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The Future of Television

In association with BT

The science fiction blockbuster Avatar is fast becoming one of the most successful movies ever made. And that in part is due to its mind-bending special effects, shown in stunning 3-D. And because it's 3-D, more people are going to see it at the cinema - you simply can't have that experience at home.

Well not yet, at least. At least one television manufacturer, Panasonic, is experimenting with 3-D television and says that so far trials have gone well. But at the very least, such technology is some years away and is likely to start off prohibitively expensive. Even so, the services available now have considerably advanced from just a decade ago.


For a start, most people no longer just watch programmes on their television. The popularity of Youtube, and on demand services such as the BBC's iPlayer and 4OD from Channel 4, means that a computer connected to a fast broadband connection can quickly stream or download programmes to watch when you want to. If you're unsure about whether your connection is fast enough, you can do a broadband speed test to see what's available in your area.

You can also hook your computer up to your television. This will allow you to watch the likes of Youtube on the big(ger) screen and in potentially higher definition. If you're a gamer, PC games on a television screen rather than a computer monitor could give you a greater experience.

Then there's content on demand. No longer do you have to wait for your favourite programmes or films to be broadcast; simply press a couple of buttons and there it is. There are thousands of hours of content available through the various on-demand providers - from the latest movies to complete series of the most popular shows.

The Future

It's already here, but web-enabled television is not yet that common. Some televisions now have ethernet ports, which allow you to connect to a broadband service. At the moment, there's not a lot available specifically for television - effectively it looks like an advanced version of teletext - but many major manufacturers and content providers are gearing up to increase the availability of online programming specifically to be watched on digital tv.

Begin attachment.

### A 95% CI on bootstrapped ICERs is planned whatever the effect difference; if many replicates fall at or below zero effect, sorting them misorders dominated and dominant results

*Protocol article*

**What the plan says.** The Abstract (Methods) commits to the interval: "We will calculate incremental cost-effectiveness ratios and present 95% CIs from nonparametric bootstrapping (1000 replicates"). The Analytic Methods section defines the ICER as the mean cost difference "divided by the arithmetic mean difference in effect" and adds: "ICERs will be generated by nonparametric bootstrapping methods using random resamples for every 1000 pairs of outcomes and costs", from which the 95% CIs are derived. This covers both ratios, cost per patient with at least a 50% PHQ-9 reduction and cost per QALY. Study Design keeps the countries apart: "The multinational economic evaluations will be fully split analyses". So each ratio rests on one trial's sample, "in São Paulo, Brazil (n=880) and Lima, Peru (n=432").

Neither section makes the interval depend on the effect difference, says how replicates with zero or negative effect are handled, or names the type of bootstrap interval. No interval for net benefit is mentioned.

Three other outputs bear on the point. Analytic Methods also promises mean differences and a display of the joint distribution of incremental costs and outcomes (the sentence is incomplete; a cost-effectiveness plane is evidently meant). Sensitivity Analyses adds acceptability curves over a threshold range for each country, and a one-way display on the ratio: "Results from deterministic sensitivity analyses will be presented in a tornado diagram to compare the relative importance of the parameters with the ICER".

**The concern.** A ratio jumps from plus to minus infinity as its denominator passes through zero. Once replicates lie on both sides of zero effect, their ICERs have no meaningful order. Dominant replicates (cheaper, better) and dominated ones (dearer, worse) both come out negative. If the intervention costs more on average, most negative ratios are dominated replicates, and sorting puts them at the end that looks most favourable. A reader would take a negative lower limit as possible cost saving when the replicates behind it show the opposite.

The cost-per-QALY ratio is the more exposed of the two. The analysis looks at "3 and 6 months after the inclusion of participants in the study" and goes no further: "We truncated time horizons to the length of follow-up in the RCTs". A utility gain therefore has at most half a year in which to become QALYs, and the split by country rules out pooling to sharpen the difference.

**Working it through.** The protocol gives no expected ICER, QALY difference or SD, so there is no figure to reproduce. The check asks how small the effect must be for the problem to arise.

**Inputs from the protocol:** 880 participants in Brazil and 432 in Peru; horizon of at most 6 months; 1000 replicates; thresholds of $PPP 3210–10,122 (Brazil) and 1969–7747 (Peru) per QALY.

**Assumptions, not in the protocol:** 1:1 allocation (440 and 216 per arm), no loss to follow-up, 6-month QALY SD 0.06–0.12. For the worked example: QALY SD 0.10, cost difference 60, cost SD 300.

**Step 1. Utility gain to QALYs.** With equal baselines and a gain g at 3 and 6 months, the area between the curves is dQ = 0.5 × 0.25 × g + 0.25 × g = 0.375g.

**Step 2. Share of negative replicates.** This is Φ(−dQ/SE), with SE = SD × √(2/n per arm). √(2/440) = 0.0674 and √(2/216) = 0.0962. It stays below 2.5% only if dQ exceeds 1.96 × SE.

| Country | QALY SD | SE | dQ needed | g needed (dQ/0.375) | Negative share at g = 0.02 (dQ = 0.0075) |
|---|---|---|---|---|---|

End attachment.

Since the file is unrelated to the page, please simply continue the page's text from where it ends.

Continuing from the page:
As the major broadband providers invest billions into increasing the connection speeds of UK homes, the traditional linear broadcasting model of today could change almost completely into an on-demand service. Only programming that has an immediate importance, such as news and sport, would be broadcast in the current manner; almost everything else would be available at a time suitable for you.

Your DVDs and CDs are soon to become extinct, but not necessarily in favour of hard drive recording. Instead the content you 'own' will be stored remotely, in a 'cloud' - a repository for the data of millions of people that you can access simply by logging on. It's safer, because you won't be in danger of a computer meltdown losing all your valuable content; and it's cheaper, because you won't need to invest in the increasingly large amounts of storage you'll need.

And what will you be watching all your programming on? Well, 3-D is in the works, as is a form of holographic television. A Danish inventor, Peter Simonsen has built a prototype holographic television and those in the know say they could be available commercially within a decade. And if you thought high definition was the be-all and end-all of picture quality, think again: Broadcasters in Japan, the UK and Italy have come up with Super Hi Vision, which is nearly 17 times better resolution than we currently have. You won't believe your eyes!

BT Vision

BT Vision is the clever way to watch TV, a virtual library of the latest blockbusters, series box sets straight to your TV, kids' TV without the ads and much more. With the Vision+ box you can also pause, rewind and record up to 80 hours of live Freeview TV.